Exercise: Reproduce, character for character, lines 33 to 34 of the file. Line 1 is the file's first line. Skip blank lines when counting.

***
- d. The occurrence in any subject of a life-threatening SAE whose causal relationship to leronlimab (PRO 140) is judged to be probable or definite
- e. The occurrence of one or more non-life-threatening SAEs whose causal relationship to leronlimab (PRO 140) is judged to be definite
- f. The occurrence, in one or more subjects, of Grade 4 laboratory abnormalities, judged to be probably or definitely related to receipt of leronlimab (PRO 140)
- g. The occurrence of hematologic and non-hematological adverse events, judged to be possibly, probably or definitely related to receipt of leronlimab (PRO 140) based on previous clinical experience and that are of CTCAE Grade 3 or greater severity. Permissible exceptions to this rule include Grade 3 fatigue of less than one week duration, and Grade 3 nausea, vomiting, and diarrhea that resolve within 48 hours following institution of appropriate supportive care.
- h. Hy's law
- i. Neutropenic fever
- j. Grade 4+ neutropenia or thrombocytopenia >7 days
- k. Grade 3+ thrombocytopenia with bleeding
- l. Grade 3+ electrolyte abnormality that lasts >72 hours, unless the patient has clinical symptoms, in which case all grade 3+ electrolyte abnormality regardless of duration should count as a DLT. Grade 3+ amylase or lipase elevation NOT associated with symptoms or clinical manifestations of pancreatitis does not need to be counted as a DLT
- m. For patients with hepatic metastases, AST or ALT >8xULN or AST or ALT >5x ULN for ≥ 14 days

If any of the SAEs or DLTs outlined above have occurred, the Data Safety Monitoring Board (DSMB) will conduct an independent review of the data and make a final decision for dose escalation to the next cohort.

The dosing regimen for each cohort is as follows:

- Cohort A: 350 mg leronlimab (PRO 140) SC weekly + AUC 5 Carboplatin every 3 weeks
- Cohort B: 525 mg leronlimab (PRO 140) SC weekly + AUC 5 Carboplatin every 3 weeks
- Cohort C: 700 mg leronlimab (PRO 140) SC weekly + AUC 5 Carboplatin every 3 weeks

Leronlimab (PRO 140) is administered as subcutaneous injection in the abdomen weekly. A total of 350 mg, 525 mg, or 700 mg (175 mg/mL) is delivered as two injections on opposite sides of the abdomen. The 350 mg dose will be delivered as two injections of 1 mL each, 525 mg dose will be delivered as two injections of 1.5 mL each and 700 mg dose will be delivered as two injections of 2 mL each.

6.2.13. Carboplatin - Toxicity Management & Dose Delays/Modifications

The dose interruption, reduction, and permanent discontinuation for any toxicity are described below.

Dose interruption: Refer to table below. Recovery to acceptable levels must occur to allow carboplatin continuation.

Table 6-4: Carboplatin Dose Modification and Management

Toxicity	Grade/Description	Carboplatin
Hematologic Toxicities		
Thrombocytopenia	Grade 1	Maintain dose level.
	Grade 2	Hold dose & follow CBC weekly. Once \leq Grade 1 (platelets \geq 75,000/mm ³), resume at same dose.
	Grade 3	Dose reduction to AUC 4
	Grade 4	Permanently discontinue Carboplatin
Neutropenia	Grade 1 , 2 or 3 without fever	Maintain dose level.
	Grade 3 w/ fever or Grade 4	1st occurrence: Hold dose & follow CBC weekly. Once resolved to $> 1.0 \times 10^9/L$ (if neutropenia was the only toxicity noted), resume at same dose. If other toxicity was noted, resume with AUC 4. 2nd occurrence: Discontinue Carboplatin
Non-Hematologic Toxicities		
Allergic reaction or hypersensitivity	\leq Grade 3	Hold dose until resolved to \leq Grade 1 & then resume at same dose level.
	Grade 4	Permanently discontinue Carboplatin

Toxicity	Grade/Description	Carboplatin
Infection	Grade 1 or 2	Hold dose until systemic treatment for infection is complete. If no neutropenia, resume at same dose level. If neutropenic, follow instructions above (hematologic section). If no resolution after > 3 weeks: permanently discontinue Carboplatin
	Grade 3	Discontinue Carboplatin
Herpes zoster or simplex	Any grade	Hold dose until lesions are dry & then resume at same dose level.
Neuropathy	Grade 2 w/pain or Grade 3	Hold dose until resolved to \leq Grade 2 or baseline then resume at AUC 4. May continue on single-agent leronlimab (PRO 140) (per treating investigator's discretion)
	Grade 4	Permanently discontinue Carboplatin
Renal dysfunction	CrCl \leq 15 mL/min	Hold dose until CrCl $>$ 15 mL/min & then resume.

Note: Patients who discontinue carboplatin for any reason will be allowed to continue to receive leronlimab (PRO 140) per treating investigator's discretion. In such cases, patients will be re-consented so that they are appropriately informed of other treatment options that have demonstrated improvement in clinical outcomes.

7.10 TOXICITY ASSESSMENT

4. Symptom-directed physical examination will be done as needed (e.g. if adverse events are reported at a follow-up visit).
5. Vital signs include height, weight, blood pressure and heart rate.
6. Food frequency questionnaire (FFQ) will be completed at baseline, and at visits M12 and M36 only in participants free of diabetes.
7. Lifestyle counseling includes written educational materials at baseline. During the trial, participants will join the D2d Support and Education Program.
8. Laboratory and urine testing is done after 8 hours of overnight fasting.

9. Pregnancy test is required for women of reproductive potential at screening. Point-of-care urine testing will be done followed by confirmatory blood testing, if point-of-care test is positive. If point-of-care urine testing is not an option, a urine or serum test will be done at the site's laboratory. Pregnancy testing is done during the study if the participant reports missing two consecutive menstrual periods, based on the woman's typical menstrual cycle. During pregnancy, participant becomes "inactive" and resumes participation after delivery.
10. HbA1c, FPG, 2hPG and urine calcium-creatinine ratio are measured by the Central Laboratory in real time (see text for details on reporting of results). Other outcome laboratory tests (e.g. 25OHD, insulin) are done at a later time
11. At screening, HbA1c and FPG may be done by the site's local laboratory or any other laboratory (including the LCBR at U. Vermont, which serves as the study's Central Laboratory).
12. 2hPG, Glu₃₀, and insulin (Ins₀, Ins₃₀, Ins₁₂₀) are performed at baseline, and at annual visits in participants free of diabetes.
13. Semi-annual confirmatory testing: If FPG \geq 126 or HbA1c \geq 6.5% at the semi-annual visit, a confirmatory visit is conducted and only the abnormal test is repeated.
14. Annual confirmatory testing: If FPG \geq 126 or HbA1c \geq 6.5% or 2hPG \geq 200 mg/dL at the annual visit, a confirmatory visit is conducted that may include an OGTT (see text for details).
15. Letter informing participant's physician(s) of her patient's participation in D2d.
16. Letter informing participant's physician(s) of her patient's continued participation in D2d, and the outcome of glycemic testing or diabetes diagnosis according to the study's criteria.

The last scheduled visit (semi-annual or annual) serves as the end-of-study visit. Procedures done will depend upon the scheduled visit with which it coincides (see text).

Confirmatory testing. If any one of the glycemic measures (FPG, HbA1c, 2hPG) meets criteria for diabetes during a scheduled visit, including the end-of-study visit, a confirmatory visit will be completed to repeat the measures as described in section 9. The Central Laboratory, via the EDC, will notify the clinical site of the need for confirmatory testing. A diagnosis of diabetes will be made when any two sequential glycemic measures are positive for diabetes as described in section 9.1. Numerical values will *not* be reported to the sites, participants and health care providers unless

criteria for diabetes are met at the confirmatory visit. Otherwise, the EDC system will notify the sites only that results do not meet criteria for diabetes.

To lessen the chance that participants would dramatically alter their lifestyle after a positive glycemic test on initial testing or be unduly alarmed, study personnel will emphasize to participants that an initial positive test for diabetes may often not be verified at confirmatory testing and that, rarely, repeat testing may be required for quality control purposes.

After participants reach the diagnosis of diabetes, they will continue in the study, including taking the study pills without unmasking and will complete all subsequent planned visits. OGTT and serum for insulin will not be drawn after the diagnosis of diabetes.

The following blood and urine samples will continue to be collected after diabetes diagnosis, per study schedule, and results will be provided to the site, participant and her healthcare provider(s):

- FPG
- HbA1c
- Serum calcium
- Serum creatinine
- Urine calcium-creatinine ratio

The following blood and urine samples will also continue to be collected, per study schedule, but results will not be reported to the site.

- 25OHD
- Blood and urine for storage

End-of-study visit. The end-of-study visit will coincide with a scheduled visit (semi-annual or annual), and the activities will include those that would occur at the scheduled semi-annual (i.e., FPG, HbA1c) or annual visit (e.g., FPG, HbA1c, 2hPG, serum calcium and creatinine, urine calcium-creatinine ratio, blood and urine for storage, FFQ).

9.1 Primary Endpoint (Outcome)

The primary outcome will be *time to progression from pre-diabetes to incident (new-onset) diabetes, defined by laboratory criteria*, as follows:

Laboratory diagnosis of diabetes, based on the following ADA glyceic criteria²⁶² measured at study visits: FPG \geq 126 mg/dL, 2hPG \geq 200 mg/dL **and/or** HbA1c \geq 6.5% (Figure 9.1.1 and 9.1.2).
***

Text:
Infection	Grade 1 or 2	Hold dose until systemic treatment for infection is complete. If no neutropenia, resume at same dose level. If neutropenic, follow instructions above (hematologic section). If no resolution after > 3 weeks: permanently discontinue Carboplatin
	Grade 3	Discontinue Carboplatin